How smart do you have to be to understand the persuasion concept, Groupthink? Read.
There’s also a darker side to this effect: In cities, ideas and opinions, like product preferences, can spread virally and congeal into conventional wisdom. Cities thus risk becoming incubators of groupthink.
This overwrought and overwritten example comes courtesy of the Wall Street Journal and terminates with yet another misapplication of the term Groupthink. The story focuses upon differences between iPhone and Android users and then draws those facile conclusions like Groupthinking Cities.
Again. Groupthink is not defined as people coming together because they like the same thing. That’s similarity or homophily in persuasion terms. Groupthink applies to small groups of highly connected people sharing common work goals who permit cohesion to overwhelm frank discussion. The drive to connect is stronger than the drive to comprehend. Groupthink marks a High WATT Biased Processor on the Central Route cutting the Arguments to fit a Conclusion.
Since I’ve begun blogging I’ve noticed this misunderstanding of Groupthink in a few pop press sources, but the WSJ and the NYT seem to have a corner on the market. Today at WSJ, we have Groupthink with an analysis of which smartphone you use. Here Groupthink is applied to people who have the wrong opinion on Health Care Reform. There, a Member of the British Parliament tasks people with the wrong opinion on Global Warming. And, over the NYT we have a fascinating mashup with Groupthink and introversion. Then, here, in this book review of, all things, a climbing disaster on K2.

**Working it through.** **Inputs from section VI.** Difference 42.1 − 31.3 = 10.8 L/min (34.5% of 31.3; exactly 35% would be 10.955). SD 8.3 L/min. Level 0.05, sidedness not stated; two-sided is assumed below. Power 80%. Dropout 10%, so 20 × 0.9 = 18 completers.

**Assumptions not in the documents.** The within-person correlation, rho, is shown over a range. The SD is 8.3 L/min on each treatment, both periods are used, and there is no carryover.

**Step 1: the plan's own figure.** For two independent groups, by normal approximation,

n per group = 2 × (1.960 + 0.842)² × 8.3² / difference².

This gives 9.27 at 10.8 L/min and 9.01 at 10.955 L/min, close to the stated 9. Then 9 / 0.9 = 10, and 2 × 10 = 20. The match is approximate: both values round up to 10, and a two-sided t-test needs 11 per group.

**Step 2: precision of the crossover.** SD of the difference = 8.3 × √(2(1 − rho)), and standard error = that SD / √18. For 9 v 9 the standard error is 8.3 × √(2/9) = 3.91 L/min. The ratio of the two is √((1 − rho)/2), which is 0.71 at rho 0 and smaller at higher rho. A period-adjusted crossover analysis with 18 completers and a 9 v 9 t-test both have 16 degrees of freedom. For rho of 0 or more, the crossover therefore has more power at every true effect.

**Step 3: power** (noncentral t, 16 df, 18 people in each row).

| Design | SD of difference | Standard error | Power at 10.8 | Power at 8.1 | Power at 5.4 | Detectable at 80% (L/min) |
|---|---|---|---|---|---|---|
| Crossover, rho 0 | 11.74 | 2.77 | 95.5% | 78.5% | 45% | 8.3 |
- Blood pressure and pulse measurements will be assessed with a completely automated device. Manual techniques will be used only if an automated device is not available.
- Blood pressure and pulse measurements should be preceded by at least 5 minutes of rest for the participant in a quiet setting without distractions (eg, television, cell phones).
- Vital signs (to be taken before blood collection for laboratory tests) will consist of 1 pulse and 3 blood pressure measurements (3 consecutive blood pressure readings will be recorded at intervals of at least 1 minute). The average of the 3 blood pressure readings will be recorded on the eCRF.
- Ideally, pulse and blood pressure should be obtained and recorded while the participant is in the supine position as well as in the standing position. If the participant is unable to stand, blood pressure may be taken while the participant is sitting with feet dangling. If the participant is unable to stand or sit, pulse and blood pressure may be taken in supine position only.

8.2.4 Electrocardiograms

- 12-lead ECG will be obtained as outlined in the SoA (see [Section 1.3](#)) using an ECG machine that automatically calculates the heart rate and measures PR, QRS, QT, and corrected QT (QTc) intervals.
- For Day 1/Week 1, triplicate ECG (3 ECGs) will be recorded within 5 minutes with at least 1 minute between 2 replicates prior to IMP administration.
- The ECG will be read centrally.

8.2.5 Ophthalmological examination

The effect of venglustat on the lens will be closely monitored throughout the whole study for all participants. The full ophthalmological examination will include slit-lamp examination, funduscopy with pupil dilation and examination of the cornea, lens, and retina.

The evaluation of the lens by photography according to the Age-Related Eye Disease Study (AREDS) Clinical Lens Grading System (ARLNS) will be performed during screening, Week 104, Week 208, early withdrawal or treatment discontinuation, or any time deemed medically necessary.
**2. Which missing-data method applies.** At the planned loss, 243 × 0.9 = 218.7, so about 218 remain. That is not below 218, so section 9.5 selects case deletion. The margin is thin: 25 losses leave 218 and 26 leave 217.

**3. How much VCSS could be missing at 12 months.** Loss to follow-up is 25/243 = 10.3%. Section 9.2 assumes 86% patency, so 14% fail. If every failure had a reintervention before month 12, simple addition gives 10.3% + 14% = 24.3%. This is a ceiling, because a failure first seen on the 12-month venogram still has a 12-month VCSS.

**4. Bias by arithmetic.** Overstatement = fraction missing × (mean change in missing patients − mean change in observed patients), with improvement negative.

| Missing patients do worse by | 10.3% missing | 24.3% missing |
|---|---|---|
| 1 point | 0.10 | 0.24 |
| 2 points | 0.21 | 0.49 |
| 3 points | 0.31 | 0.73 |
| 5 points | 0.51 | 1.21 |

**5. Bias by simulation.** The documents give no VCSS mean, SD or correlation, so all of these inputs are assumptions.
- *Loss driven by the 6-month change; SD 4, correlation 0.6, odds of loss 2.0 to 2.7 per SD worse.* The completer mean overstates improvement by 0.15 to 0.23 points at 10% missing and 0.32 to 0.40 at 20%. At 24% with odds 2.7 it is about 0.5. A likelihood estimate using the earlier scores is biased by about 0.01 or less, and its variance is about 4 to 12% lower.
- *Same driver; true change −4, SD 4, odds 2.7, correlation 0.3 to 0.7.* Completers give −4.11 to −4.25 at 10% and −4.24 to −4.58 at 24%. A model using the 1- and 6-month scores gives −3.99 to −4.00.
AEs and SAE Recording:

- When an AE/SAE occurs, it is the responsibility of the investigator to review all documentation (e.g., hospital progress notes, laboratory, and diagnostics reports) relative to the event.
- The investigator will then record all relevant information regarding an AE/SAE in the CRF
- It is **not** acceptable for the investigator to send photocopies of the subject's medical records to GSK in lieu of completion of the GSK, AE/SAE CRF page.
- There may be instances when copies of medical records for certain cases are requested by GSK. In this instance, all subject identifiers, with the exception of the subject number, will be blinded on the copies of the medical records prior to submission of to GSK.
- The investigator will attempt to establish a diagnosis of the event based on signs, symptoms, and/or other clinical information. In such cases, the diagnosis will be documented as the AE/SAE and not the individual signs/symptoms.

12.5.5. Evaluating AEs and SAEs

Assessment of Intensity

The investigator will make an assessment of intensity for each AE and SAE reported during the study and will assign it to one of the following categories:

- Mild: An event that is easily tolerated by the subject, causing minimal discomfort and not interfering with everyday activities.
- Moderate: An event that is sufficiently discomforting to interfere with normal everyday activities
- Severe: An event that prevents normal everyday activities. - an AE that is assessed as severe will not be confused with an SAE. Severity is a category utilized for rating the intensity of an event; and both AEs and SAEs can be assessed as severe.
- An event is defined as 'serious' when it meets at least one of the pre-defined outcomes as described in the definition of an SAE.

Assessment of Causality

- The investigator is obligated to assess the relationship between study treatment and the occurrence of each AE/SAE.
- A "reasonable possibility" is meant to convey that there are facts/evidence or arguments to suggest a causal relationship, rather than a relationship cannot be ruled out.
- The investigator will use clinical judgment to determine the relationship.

Sure, Steve, you’ve caught these mistakes through mere happenstance. Maybe it’s not just WSJ or the NYT. Have you searched more systematically?
Apparently someone could start a blog called No That’s Not Groupthink and post daily. Try for yourself. Hit this link to see today’s collection through the Google News aggregator.
On Sunday, April 1, 2012 as I’m writing this, I see a listing for Chris Weigant in a piece at the Huffington Post on March 30, 2012. He believes that Groupthink is a synonym for that well known effect, the Herd Mentality. And, in a March 30, 2012 Financial Times piece Christopher Caldwell worries about the faddish interest in crowds and groups under the title, Groupthink Is No Match for Solo Genius.